If you have pothos plants at home, you already know how much of a hardy plant it is. However, that doesn’t mean they are immune to important issues. One of the most common problems indoor gardeners face is pothos root rot.
This condition is common with any plant, especially those that love moisture. When left unattended, root rot can kill your pothos because it will affect their ability to absorb water, nutrients, and oxygen.
How to identify root rot
Root rot is characterized by the browning of the roots. Then, it is followed by the decay of your pothos plant. Because you can’t see the roots of your plant at all times, it’s not easy to know the condition of its roots until your pothos starts to show symptoms.
Here are the telltale signs of root rot you need to watch out for. Keep in mind that recognizing these signs is integral if you want to address the underlying problem. A critical aspect of pothos care is identifying problems before they become advanced.
Soft and brown roots
If your pothos roots are healthy, they will look white and soft. But how can you check their condition? One option is to pull off a portion of the plant and examine the texture and color of the roots. If it feels mushy when you touch it, it’s probably rotting.
Another way to tell whether or not your pothos root is rotting is to use your sense of smell. Rotting roots smell awful, similar to a rotten egg. In contrast, healthy pothos root smells earthy.
When your pothos roots are rotting, it means it can’t absorb enough water and nutrients to feed itself. This causes deficiency that presents itself through yellow leaves. You will also notice the leaves will start to droop and wilt.
Root rot in pothos usually presents itself through random yellow stripes instead of being concentrated on just one side, which can be the case for sun overexposed pothos plants.
However, keep in mind that there are other possible reasons why your pothos leaves are turning yellow. So it’s recommended to check the roots if you suspect it’s the reason behind the change of color.
Another common sign of pothos root rot is the roots will turn black. If you unpot your pothos, the roots will feel weak, and they may even fall off when you touch them. The roots will also appear rotten.
Pothos is an amazing plant that can grow at a fast rate when you give it all it needs. However, if you are noticing your pothos not growing at all even when you give it water and sunlight, it may be because its roots are unable to absorb the oxygen from the soil due to rotting. If there is root rot, the fungus will cause slow or stunted growth.
When your pothos is healthy, it will have a full and thick canopy. However, the opposite can happen if it is experiencing root rot.
Can roots recover from root rot?
While root rot can be a devastating problem for your pothos, it is still possible for your plant to recover. Here are some ways to do so.
Repot your pothos
To save your pothos from root rot, the first step you need to do is to repot it. Carefully remove your plant from its pot.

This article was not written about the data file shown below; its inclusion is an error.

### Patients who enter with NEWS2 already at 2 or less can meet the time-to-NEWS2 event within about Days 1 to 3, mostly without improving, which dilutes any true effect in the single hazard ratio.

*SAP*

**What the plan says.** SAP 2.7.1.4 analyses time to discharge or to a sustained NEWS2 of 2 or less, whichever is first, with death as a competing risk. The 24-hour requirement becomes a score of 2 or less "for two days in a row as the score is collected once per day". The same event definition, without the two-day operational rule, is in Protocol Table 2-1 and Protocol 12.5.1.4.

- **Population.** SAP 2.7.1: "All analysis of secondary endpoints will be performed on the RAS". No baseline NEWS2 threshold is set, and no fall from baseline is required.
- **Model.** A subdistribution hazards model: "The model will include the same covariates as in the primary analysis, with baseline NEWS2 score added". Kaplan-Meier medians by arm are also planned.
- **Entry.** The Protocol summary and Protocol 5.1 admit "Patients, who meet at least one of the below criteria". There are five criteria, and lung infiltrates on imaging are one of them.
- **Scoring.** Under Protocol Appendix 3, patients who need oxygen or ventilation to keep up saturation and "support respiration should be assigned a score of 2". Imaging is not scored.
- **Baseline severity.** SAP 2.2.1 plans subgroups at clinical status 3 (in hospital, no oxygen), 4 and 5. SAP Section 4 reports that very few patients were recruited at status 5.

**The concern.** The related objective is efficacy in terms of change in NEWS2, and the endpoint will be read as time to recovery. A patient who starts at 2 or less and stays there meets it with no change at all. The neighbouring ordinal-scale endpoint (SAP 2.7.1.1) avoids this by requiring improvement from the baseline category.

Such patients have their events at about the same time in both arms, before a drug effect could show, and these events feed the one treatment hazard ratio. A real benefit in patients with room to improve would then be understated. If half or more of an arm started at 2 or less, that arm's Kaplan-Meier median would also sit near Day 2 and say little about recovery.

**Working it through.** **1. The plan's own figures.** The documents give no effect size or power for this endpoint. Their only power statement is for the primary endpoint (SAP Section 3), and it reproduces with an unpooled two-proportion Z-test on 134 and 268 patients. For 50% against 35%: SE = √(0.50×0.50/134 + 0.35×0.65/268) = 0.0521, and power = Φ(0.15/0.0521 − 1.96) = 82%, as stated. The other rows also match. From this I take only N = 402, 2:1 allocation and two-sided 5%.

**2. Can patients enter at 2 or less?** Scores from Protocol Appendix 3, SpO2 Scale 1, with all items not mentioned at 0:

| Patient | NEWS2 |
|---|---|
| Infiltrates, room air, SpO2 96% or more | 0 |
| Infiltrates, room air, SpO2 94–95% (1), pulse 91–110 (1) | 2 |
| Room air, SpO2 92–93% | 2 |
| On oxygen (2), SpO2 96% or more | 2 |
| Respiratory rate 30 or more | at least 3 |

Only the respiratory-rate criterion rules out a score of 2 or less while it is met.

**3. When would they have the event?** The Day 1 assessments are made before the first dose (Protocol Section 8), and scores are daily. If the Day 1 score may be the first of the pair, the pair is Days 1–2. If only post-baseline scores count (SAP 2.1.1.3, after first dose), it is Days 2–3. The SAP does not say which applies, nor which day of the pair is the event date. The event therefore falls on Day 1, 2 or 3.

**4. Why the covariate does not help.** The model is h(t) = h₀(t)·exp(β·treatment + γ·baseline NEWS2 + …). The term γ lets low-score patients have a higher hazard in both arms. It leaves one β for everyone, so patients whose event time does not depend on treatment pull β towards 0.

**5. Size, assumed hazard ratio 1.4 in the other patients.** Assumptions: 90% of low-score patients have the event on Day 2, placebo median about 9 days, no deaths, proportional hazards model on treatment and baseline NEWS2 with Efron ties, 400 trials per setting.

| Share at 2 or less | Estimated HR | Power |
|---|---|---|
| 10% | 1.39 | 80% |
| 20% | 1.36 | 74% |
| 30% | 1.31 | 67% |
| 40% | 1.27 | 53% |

To do this, place your hand on top of the soil or the base of the plant. Using your other hand, tip it over so the soil and the pothos can slide out of its pot. If it won’t come out, tap the sides of your pot or planter to loosen the soil. Do not pull the plant out of your pot since it can tear the weak roots.
Clean the roots
After unearthing your pothos plants, clean them by running them over water. This will remove the soil around the plant. This step will remove the slimy coating and expose the roots so you can examine them better.
Cut off rotting roots
Remove the decaying roots to prevent the disease from spreading to the unaffected areas. Cut off everything brown or black, or mushy. Whenever you cut the roots, clean and disinfect your scissors using a hydrogen peroxide solution. This will keep the root rot from spreading.
Use organic fungicides such as hydrogen peroxide to fumigate the root system. This will eliminate fungus, pathogens, and bacteria. Then, plant it in a new potting mix.
Repotting your pothos plant is only suggested if there are still other affected areas. But if all of its root system is unfit for repotting, it’s time to propagate it.
Simply take out 4-5 inches of a stem with green leaves and nodes and place it in glassware with water. Wait for a few days until a healthy root system will grow out of the nodes.
What are the causes of root rot?
Here are the different causes of pothos root rot:
Overwatering or poor drainage
This is the most common cause of root rot. If you overwater your pothos, the soil cannot drain the water fast enough, and it will deprive the roots of absorbing oxygen. Similarly, a poor drainage system in your pots will soak the roots in water for a longer time.
The bacteria that live in the soil can also cause root rot. If your pot doesn’t have proper drainage, it will stay wet for a longer time. In turn, it creates a suitable habitat for fungi to grow, and pothos root rot can occur.
How to prevent root rot
The best way to prevent root rot is to ensure you don’t give your plant too much moisture. There are two things you can do so you won’t have to deal with this problem again.
First, follow proper watering. Second, ensure there is adequate drainage on the potting soil, so it doesn’t get saturated with water.
Keep in mind that a recurring root rot issue indicates a soil problem. If this is the case, sterilize everything when repotting. This will prevent the spores from transferring.
Solve Your Pothos Root Rot Problem
As long as you act promptly, you can still recover rotting Pothos roots. Now that you know the basics of identifying and treating Pothos root rot, you will know what to do to boost the recovery speed of your pothos.